26 Examples of Adaptations 26 Level 1 and 2 students: When assigning parts, have these students When assigning parts, have these students read recurring content or place them in a chorus that reads recurring content. read recurring content or place them in a chorus that reads recurring content. Write parts to fit students language proficiency and reading level. Write parts to fit students language proficiency and reading level. Choose culturally relevant literature to maximize connections. Choose culturally relevant literature to maximize connections. Allow students to first read the story in their native language, then read it in English. Allow students to first read the story in their native language, then read it in English.

27 Examples of Adaptations Pre-teach critical vocabulary Pre-teach critical vocabulary Support words with pictures on the story maps, character maps, name cards, and self- evaluations. Support words with pictures on the story maps, character maps, name cards, and self- evaluations. Provide labeled pictures of character moods (happy, sad, etc.) Provide labeled pictures of character moods (happy, sad, etc.) Pair students with a strong reader and provide additional practice. Pair students with a strong reader and provide additional practice. Rehearse, rehearse, rehearse! Rehearse, rehearse, rehearse! 27

28 28 Benefits The benefits of Readers Theater are multiple and varied for all students -- especially English Language Learners

29 Ultimate Benefit When we are helping students to better techniques of reading through greater sensitivity to diction, tone, structures, image, symbol, narrative movement, we are helping them to make more refined responses that are ultimately the source of human understanding and sensitivity to human values (Rosenblatt, 1938/1968, p. 290) When we are helping students to better techniques of reading through greater sensitivity to diction, tone, structures, image, symbol, narrative movement, we are helping them to make more refined responses that are ultimately the source of human understanding and sensitivity to human values (Rosenblatt, 1938/1968, p. 290) 29

30 Benefits for ELLs Observed in the Sedgefield Project Overall Language Proficiency Overall Language Proficiency Social/Emotional Social/Emotional Reading and Writing Reading and Writing 30

31 Benefits for ELLS: Overall Language Proficiency Provides meaningful opportunities to use oral language Provides meaningful opportunities to use oral language Motivates students to use language Motivates students to use language Builds social and academic vocabulary (Cummins, 1984, 1999) Builds social and academic vocabulary (Cummins, 1984, 1999) Provides social interaction with language (Cummins, 1984, 1999; Krashen, 1982, 1985; Krashen & Terrell, 1983) Provides social interaction with language (Cummins, 1984, 1999; Krashen, 1982, 1985; Krashen & Terrell, 1983)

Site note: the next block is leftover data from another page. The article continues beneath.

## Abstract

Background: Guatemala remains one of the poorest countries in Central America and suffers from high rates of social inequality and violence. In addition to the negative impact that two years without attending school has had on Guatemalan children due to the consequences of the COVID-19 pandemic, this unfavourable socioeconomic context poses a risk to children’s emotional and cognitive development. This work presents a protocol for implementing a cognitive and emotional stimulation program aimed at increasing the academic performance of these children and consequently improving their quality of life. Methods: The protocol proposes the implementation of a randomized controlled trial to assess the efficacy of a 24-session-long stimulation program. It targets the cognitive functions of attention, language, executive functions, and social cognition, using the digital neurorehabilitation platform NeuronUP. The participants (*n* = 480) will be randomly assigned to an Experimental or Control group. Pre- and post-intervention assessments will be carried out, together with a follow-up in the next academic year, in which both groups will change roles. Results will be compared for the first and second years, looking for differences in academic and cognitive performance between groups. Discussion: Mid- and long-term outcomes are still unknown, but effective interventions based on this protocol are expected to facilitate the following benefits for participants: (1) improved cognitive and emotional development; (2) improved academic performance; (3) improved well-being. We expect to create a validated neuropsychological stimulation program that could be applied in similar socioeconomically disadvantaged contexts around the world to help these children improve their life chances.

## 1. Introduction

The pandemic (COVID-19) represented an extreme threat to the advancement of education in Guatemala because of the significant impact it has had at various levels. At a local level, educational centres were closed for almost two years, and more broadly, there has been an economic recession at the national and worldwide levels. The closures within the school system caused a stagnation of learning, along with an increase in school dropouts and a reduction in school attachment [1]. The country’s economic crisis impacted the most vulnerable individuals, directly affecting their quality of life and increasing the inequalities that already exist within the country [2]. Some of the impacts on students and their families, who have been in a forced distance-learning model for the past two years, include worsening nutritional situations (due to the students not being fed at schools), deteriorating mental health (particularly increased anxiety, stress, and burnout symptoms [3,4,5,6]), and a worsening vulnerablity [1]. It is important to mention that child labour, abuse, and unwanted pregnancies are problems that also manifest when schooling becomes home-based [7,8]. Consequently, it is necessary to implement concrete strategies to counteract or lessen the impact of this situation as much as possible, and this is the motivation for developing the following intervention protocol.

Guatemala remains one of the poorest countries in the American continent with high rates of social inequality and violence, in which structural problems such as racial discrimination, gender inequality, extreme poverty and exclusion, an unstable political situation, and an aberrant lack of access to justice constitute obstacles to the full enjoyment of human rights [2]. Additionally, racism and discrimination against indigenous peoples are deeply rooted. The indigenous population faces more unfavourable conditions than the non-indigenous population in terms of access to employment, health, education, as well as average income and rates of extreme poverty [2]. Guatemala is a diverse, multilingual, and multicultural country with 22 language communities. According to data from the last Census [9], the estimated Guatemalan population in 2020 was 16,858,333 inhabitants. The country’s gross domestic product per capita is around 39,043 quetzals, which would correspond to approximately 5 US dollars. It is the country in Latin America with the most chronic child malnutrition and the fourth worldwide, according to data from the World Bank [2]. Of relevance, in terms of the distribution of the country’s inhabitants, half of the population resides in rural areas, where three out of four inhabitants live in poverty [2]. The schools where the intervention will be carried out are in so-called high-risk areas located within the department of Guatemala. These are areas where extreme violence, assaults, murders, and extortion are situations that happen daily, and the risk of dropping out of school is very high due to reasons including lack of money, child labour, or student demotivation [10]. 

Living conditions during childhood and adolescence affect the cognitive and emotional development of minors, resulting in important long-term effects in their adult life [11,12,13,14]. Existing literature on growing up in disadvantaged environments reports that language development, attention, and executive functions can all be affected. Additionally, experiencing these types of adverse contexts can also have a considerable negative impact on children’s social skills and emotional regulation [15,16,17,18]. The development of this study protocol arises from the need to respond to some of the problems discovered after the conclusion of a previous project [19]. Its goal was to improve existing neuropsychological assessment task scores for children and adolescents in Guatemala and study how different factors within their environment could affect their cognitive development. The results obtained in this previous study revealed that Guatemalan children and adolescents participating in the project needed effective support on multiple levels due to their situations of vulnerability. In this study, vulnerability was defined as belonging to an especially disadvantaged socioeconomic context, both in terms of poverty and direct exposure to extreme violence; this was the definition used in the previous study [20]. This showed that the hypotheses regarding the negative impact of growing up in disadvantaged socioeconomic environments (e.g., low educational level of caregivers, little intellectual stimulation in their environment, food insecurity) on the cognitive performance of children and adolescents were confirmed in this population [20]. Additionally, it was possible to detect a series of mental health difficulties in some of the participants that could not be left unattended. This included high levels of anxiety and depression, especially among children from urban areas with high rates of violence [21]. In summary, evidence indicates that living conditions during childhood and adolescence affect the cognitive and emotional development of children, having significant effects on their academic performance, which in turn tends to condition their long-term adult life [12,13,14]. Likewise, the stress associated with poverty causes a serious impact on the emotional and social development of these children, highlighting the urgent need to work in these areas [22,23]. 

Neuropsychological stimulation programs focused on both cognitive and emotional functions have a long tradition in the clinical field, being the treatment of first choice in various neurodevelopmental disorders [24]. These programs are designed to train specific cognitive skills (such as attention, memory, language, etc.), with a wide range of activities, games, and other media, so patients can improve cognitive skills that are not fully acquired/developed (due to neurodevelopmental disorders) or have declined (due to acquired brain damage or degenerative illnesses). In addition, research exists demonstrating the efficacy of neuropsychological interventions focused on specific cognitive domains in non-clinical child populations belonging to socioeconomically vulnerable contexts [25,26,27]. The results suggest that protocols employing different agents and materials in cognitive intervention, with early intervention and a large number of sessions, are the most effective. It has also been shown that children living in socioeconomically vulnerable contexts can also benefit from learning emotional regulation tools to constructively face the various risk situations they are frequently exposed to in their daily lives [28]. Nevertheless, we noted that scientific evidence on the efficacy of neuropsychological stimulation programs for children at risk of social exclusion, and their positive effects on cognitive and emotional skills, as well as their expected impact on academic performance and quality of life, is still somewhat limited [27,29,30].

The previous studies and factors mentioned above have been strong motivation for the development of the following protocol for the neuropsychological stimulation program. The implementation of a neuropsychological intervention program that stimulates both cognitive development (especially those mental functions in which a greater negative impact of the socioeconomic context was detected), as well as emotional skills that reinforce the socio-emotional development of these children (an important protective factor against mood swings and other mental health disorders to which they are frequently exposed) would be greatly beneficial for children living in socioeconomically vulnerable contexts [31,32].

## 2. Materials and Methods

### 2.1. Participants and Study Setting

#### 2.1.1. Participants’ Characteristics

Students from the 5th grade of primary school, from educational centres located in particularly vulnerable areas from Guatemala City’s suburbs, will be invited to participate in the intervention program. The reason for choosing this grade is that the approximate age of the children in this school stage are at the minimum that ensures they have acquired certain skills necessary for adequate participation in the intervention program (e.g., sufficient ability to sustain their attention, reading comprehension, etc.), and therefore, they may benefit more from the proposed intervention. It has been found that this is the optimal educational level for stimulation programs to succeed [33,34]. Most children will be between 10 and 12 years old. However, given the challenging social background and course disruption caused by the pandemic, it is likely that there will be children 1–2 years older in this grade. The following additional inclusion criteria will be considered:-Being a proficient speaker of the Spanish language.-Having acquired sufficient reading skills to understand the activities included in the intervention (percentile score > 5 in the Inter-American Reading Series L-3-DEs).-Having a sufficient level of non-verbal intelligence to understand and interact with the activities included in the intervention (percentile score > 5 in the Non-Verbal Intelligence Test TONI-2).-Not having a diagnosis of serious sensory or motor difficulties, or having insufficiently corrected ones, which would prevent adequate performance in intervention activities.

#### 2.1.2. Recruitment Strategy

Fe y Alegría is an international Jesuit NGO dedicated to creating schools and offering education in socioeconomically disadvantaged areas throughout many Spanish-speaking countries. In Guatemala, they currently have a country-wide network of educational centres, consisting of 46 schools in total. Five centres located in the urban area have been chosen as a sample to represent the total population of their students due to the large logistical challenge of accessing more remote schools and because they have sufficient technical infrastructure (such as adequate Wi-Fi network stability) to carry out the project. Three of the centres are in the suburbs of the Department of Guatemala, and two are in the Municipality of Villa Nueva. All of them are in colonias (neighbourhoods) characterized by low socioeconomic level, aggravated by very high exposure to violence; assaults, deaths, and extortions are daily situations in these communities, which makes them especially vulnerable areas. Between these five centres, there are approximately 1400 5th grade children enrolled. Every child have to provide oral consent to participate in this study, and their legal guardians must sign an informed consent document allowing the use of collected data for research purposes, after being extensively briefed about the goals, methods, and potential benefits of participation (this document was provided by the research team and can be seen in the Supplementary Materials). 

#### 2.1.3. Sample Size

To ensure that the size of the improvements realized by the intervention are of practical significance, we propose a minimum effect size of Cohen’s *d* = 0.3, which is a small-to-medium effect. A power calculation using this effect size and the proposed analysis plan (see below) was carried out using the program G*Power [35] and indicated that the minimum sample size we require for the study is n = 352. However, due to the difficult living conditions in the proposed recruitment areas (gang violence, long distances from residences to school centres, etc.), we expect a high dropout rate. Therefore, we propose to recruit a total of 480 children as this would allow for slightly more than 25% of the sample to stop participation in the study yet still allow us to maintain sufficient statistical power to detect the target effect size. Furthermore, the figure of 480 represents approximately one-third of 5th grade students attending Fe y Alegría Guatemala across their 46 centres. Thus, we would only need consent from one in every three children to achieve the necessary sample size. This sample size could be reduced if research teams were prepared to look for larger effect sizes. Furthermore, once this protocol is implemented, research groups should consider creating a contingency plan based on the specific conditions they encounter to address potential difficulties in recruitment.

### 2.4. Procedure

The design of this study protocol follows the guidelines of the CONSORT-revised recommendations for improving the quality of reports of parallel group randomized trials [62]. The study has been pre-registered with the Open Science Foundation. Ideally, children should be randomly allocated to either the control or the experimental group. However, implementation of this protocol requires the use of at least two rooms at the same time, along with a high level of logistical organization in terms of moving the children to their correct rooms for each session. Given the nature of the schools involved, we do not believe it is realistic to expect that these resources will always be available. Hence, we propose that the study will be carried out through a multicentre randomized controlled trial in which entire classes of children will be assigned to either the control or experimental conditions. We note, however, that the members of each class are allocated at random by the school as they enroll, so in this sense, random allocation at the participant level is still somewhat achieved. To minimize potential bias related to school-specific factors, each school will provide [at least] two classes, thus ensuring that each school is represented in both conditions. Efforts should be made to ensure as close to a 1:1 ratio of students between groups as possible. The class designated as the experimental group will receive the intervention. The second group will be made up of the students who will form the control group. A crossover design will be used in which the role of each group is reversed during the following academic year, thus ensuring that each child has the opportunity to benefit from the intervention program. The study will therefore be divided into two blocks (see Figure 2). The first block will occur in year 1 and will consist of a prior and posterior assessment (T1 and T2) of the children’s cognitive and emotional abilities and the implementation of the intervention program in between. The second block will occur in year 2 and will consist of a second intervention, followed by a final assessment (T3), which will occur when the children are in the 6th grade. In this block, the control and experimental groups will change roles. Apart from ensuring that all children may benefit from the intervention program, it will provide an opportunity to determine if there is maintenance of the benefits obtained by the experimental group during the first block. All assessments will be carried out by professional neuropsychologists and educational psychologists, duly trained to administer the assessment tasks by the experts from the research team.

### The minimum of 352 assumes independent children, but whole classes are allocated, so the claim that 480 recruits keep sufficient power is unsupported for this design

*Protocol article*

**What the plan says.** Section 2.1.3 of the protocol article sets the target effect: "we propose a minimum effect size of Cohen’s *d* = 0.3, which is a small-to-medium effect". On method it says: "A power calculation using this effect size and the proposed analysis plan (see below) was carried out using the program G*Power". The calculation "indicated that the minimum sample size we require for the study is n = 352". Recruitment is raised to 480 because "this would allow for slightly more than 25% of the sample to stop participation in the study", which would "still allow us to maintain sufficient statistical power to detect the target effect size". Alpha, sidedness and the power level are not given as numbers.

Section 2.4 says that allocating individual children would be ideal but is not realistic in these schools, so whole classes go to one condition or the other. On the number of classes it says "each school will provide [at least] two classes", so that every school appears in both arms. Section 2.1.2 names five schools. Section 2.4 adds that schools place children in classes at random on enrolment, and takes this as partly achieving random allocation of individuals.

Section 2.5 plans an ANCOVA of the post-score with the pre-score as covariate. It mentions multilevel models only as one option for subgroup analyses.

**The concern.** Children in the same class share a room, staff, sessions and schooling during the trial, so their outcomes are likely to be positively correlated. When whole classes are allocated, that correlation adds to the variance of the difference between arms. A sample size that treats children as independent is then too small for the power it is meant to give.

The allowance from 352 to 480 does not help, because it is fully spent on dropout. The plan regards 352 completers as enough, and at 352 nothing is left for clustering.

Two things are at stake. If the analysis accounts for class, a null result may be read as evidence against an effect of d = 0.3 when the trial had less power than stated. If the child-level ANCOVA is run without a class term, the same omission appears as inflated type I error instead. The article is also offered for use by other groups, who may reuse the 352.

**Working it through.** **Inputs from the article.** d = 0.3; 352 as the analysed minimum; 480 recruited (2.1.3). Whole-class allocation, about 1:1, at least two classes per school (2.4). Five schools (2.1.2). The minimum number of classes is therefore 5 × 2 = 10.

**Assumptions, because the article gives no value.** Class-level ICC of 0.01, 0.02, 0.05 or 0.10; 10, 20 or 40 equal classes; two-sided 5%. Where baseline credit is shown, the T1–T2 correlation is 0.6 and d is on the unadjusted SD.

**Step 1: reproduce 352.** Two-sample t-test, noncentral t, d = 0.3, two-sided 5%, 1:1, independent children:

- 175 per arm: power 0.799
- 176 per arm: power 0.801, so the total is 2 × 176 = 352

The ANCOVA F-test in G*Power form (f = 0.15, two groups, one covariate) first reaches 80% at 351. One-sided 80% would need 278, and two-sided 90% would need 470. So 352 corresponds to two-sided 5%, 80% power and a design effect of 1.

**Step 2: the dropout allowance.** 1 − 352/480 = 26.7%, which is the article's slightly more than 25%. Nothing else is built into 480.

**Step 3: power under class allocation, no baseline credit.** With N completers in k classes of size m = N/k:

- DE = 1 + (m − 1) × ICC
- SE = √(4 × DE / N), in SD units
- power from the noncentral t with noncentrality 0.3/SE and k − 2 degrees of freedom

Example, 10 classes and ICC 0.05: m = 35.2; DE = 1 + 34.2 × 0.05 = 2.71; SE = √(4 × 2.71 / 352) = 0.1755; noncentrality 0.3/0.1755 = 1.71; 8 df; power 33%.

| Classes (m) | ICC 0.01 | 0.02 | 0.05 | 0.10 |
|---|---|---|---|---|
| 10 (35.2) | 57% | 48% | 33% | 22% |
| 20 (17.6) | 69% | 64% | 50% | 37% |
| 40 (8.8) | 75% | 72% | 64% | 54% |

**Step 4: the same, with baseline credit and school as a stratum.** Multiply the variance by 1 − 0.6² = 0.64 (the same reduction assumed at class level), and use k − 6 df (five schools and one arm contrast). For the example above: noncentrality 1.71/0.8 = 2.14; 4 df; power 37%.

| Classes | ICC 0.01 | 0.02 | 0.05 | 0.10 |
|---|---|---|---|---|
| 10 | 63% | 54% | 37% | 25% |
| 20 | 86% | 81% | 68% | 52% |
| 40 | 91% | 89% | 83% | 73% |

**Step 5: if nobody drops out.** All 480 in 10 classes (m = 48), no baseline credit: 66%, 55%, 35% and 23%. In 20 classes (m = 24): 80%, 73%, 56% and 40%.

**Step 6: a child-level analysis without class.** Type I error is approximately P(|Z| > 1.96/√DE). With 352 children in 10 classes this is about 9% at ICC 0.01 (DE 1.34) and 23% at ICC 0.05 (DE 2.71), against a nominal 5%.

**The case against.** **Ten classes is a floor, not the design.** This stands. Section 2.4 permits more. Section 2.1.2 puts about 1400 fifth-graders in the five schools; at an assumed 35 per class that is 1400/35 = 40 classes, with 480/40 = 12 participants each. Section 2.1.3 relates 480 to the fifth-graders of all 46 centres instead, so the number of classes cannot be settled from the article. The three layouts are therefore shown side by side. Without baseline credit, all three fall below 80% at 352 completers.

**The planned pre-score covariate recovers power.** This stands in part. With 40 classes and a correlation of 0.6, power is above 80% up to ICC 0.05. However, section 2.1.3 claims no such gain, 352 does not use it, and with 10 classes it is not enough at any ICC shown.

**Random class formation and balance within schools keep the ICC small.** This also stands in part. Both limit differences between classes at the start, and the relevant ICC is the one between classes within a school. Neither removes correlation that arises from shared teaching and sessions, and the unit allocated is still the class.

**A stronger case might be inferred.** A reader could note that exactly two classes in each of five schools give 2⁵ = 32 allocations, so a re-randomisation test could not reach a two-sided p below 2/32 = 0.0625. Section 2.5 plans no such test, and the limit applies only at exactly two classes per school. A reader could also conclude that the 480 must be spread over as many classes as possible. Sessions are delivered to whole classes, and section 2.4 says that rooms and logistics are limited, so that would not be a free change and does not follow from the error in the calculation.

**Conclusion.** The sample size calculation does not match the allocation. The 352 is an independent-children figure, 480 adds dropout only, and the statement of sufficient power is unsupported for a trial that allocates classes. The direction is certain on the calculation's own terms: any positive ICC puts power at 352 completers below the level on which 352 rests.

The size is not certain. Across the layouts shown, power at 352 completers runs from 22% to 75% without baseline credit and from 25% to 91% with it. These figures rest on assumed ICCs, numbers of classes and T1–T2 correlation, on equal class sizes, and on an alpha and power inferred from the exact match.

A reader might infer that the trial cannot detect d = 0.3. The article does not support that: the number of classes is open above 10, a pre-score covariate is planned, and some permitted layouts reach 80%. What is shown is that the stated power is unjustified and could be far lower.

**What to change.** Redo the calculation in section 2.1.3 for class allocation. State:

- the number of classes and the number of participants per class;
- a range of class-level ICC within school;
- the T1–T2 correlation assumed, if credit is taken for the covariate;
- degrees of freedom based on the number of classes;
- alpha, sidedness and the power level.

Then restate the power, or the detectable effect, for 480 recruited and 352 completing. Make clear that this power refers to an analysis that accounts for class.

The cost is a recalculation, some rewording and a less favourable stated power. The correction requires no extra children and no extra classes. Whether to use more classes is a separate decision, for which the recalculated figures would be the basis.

32 Benefits for ELLS: Overall Language Proficiency Integrates and stimulates the use of all language modes Integrates and stimulates the use of all language modes Promotes the use of the mechanics of English Promotes the use of the mechanics of English Allows for differentiation of varying levels of language proficiency (Krashen, 1982, 1985; Krashen & Terrell, 1983) Allows for differentiation of varying levels of language proficiency (Krashen, 1982, 1985; Krashen & Terrell, 1983) 32

33 Benefits for ELLs: Social /Emotional Provides a common focus with a sense of belonging Provides a common focus with a sense of belonging Develops interpersonal, social, and collaborative skills Develops interpersonal, social, and collaborative skills Builds confidence in performing before an audience Builds confidence in performing before an audience 33

34 Benefits for ELLs: Social/Emotional Provides the individual as well as the group with a sense of accomplishment Provides the individual as well as the group with a sense of accomplishment Allows for a non-threatening way of self- expression under the safe covering of the story character Allows for a non-threatening way of self- expression under the safe covering of the story character Promotes safe, caring, respectful, and responsible communities Promotes safe, caring, respectful, and responsible communities 34

35 Benefits for ELLs: Promoting Literacy Fosters a positive attitude toward reading and builds the students confidence as a reader (Millin & Rinehart, 1999) Fosters a positive attitude toward reading and builds the students confidence as a reader (Millin & Rinehart, 1999) Motivates students to read (Millin & Rinehart, 1999; Rinehart, 1999, 2001) Motivates students to read (Millin & Rinehart, 1999; Rinehart, 1999, 2001) Engages students in meaningful reading experiences (Martinez, Roser, & Strecker, 1999; Millin & Rinehart, 1999; Rinehart, 1999, 2001) Engages students in meaningful reading experiences (Martinez, Roser, & Strecker, 1999; Millin & Rinehart, 1999; Rinehart, 1999, 2001) 35

36 Benefits for ELLs: Promoting Literacy Builds oral language fluency (Griffith & Rasinski, 2004; Kozub, 2000; Martinez, Roser, & Strecker, 1999; Millin & Rinehart, 1999; Rinehart, 1999, 2001; Worthy & Prater. 2002) Builds oral language fluency (Griffith & Rasinski, 2004; Kozub, 2000; Martinez, Roser, & Strecker, 1999; Millin & Rinehart, 1999; Rinehart, 1999, 2001; Worthy & Prater. 2002) Fosters reading comprehension (Millin & Rinehart, 1999; Stayer & Allington, 1991; Worthy & Prater, 2002) Fosters reading comprehension (Millin & Rinehart, 1999; Stayer & Allington, 1991; Worthy & Prater, 2002) Promotes instructional level gains (Martinez, Roser, & Strecker, 1999; Millin & Rinehart, 1999) Promotes instructional level gains (Martinez, Roser, & Strecker, 1999; Millin & Rinehart, 1999) 36